When we got to the Paterberg, it was like arriving in cycling heaven. In a pasture field alongside the narrow road, hundreds of Belgian, Dutch, British and French cycling fans milled around, watching a giant outdoor video screen, waiting for the race to come through. The Lion of Flanders, the iconic yellow flag with a black lion that has been a symbol of northern Belgium for centuries, was on display everywhere. Lotto-Belisol and Omega-Pharma-Quickstep supporters waved small flags, and everyone wore the cycling cap or jersey of their favorite team. Nearby, a small stand was set up to sell Jupiler beer—a staple of Belgian cycling events, and another to sell frites in wax paper cones. Small children wandered around waving multiple Flanders flags and chanting “Tommke! Tommke! Tommke!” (Tom Boonen, the hometown favorite).

These guys have probably been enjoying Jupiler and frites on the Paterberg since way back

These guys have probably been enjoying Jupiler and frites on the Paterberg since way back

We settled into a decent spot where we could see both the screen and still be close enough to the road to get a good spot when the race came through. We could always tell where it was by watching the hovering helicopters covering the race. The closer the race got, the more crowded the hill became and the more the energy built.

Belgium is a country with cycling close to its heart. It’s difficult to explain how deeply two wheels run in Belgian culture– but these guys grow up riding, spend their autumn watching ‘cross, and come out by the millions to watch the Ronde. By the time the women’s race came around, the crowd was already pretty fired up, and cheered loudly as the first riders charged up the hill. One of the last riders in the group, a rider from Estado de México-Faren Kuota, broke her chain and was forced to walk. The crowd began to chant “Give her a bike! Give her a bike!” as team car after team car drove past.

tour_of_flanders_paterberg_019

Riders in the women’s race are cheered on up the Paterberg

Several hours later when the men’s race came by, the crowd was in full-on party mode. As Tom Boonen came charging in with a group including Fabian Cancellara, Peter Sagan and other favorites, the crowd rushed to the barricades, cheering for their hometown hero. The biggest show of support, though, was for a virtually unknown Cofidis domestique. His rear derailleur broke less than half way up the hill. With no team car in sight to get a new bike, he was forced to sit by the side of the road. By the time his car got to him, the rest of the peloton was far out of sight. At this point in the race, there would have been no shame in stopping. The Cofidis team was completely out of contention, and what remained was over an hour of brutal cobbled hills and roads with terrible headwinds, all of which he would have to ride alone. When his team car finally showed up, instead of getting inside he pulled a fresh bike off the roof, got back on and started pedaling. The crowd went nuts. Belgians love this kind of stuff. The guy who doesn’t give up, who keeps on going even when there’s no hope of winning.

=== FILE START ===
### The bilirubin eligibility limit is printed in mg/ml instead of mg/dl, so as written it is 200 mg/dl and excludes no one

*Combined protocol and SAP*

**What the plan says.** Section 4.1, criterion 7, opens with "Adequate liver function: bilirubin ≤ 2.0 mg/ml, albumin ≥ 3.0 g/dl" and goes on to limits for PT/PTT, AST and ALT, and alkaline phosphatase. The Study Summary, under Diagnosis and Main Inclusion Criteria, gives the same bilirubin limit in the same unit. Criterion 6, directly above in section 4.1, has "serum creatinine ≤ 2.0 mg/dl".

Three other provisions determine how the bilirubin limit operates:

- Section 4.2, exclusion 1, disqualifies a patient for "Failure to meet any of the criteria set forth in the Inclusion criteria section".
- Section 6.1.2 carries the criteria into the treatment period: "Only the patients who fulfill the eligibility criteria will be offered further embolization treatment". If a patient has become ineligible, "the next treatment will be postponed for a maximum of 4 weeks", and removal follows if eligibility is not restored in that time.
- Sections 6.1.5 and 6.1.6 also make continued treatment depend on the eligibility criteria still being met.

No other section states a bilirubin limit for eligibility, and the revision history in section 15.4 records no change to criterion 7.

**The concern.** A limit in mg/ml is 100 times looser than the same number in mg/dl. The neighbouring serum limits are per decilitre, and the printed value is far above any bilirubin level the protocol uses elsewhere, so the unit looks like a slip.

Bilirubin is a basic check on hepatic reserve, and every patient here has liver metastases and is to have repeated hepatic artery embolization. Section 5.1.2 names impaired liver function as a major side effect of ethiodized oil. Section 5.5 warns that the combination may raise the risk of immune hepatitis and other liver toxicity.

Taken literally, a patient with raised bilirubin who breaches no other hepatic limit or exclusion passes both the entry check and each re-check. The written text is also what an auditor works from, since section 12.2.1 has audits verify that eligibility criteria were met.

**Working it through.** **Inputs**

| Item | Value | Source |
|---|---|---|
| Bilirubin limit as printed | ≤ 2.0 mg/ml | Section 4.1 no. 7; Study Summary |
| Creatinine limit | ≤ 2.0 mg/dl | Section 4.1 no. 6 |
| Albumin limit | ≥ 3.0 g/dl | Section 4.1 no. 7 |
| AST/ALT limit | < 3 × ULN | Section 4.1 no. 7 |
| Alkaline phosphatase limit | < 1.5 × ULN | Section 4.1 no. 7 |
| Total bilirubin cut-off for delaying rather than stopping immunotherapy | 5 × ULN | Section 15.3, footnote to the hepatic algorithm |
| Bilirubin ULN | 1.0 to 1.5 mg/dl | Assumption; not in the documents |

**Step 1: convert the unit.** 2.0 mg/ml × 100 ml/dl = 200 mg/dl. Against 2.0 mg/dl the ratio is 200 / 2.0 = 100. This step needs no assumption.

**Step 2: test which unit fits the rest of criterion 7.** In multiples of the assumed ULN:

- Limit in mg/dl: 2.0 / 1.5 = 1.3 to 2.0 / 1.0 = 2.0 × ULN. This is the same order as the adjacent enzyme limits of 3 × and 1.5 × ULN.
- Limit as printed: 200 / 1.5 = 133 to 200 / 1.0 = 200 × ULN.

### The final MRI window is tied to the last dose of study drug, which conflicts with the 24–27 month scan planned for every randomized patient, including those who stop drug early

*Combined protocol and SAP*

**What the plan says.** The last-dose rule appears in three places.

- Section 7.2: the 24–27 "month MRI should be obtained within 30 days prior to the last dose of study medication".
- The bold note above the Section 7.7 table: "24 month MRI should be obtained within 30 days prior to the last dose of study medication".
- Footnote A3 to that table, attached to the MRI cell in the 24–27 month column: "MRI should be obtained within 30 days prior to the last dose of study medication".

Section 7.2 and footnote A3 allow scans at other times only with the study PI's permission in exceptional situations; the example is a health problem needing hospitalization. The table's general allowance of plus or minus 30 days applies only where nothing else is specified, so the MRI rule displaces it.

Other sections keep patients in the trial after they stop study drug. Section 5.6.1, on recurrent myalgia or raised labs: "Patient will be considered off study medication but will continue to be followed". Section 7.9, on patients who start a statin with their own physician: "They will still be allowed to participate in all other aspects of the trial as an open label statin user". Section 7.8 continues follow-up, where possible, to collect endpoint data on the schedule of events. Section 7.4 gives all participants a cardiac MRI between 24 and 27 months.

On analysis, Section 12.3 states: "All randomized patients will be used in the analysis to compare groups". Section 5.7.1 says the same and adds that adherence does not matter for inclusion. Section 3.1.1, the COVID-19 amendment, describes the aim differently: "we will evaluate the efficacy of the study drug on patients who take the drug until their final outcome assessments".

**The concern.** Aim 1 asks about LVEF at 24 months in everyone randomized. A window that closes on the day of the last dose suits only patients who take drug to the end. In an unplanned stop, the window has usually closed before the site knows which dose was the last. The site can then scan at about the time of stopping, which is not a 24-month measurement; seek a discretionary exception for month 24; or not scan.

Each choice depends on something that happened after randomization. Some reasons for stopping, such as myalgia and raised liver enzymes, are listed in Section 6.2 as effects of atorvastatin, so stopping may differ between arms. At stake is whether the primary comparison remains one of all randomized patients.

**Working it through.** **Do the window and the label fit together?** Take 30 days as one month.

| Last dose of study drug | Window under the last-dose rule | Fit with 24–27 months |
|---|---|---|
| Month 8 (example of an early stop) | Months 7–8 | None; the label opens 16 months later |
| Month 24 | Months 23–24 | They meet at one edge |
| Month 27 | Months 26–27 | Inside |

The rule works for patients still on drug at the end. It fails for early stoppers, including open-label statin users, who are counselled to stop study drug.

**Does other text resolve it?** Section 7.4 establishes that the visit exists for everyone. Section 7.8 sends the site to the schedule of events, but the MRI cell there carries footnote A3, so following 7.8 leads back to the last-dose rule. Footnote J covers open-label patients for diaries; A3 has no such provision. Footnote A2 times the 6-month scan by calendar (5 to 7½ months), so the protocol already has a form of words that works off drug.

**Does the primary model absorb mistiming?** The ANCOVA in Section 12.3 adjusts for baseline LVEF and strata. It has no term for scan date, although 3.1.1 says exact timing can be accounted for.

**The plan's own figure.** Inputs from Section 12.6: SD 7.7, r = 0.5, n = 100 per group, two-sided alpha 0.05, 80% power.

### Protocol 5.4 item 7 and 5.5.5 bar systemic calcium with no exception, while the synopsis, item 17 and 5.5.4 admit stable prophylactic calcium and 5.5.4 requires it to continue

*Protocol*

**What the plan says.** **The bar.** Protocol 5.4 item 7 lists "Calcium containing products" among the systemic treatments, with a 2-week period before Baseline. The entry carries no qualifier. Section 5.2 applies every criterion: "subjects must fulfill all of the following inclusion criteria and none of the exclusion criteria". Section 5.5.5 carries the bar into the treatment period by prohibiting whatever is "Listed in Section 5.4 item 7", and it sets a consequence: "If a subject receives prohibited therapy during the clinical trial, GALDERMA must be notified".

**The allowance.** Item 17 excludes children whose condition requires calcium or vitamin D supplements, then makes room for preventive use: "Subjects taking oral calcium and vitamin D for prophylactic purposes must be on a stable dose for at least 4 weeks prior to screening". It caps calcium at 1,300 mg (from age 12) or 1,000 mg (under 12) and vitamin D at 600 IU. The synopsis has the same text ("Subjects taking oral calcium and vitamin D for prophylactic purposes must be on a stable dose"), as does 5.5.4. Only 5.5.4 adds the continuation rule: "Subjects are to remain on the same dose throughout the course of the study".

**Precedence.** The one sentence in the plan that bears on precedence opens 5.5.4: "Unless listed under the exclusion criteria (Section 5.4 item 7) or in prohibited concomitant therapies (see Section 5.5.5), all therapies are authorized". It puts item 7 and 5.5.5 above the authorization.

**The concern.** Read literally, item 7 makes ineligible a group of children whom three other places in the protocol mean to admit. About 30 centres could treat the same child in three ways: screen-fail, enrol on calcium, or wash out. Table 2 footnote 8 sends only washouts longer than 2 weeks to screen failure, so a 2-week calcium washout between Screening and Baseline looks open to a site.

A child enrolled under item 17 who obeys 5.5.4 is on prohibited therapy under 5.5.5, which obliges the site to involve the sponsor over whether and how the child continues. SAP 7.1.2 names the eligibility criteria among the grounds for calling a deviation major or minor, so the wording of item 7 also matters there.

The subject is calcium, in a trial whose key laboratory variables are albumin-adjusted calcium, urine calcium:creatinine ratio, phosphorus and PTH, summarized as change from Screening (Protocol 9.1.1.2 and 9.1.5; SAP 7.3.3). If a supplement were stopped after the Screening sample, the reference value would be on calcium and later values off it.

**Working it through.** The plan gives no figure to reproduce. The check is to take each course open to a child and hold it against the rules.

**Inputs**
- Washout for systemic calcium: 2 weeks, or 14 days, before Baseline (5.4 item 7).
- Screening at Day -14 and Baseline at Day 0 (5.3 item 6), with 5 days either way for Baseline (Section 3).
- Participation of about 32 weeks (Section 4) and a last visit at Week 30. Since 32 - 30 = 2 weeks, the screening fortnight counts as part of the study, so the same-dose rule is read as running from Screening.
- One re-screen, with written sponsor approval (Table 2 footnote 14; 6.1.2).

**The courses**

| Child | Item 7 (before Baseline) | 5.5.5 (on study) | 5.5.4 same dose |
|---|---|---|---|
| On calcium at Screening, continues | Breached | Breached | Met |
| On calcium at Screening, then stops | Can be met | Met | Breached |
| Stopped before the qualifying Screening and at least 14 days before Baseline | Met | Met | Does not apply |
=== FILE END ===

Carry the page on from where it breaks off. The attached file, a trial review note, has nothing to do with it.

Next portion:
The crowd loved this rider for not giving up, even when the race was lost

The crowd loved this rider for not giving up, even when the race was lost (he’s waiting for a new bike)

After watching Mr. Cofidis get to the top, everyone moved back into position at either the Jupiler tent or in front of the big TV screen. Shortly after the first run up the Paterberg, Boonen found himself flailing and out of contention. At this point crowd allegiances switched to everyone’s favorite adopted Belgian, Fabian Cancellara. This subtle but quick shift didn’t seem to particularly bother anyone, so we just rolled with it too. When the race came around to the Paterberg the second time, the crowd rushed to the rails to watch Cancellara and Sep Vanmarck duel it out on the climb, trying to chase down a breakaway, then immediately proceeded to ignore the rest of the peloton and  ran back to the video monitor.

In the closing kilometers, the crowd packed in tighter and tighter to watch. People cheered on their favorite riders in a cacophony languages, and the crowd took on a collective energy that felt almost overwhelming. It was without a doubt the most intense excitement we’ve ever felt during a bike race. In the final meters, as the race came down to a match sprint, the crowd roared and the tension built. When Cancellara finally edged out Greg Van Avermaet for the win, it felt like a wave finally broke over us, the tension released with a huge rush of cheers.

Fans of Swiss rider (and eventual winner) Fabian Cancellara were out in force

Fans of Swiss rider (and eventual winner) Fabian Cancellara were out in force

Walking back down to the car, we stepped over discarded paper Lion of Flanders flags, crushed Jupiler cans and lost Lotto-Belisol team caps. The dust from the race still hung heavy in the air over the cobbled roads. The people we passed seemed subdued, spent somehow from the excitement of watching the race. In the absence of the cheering crowds, the Flemish countryside seemed oddly quiet and empty. To watch  live and in person that we’d seen so many times on TV was an experience that would take us a long time to really full comprehend. The riders go so fast, and the race is so frenetic, that it’s not until long after the riders have passed that it sinks in what you’ve just seen. But it’s not something we’re ever likely to forget.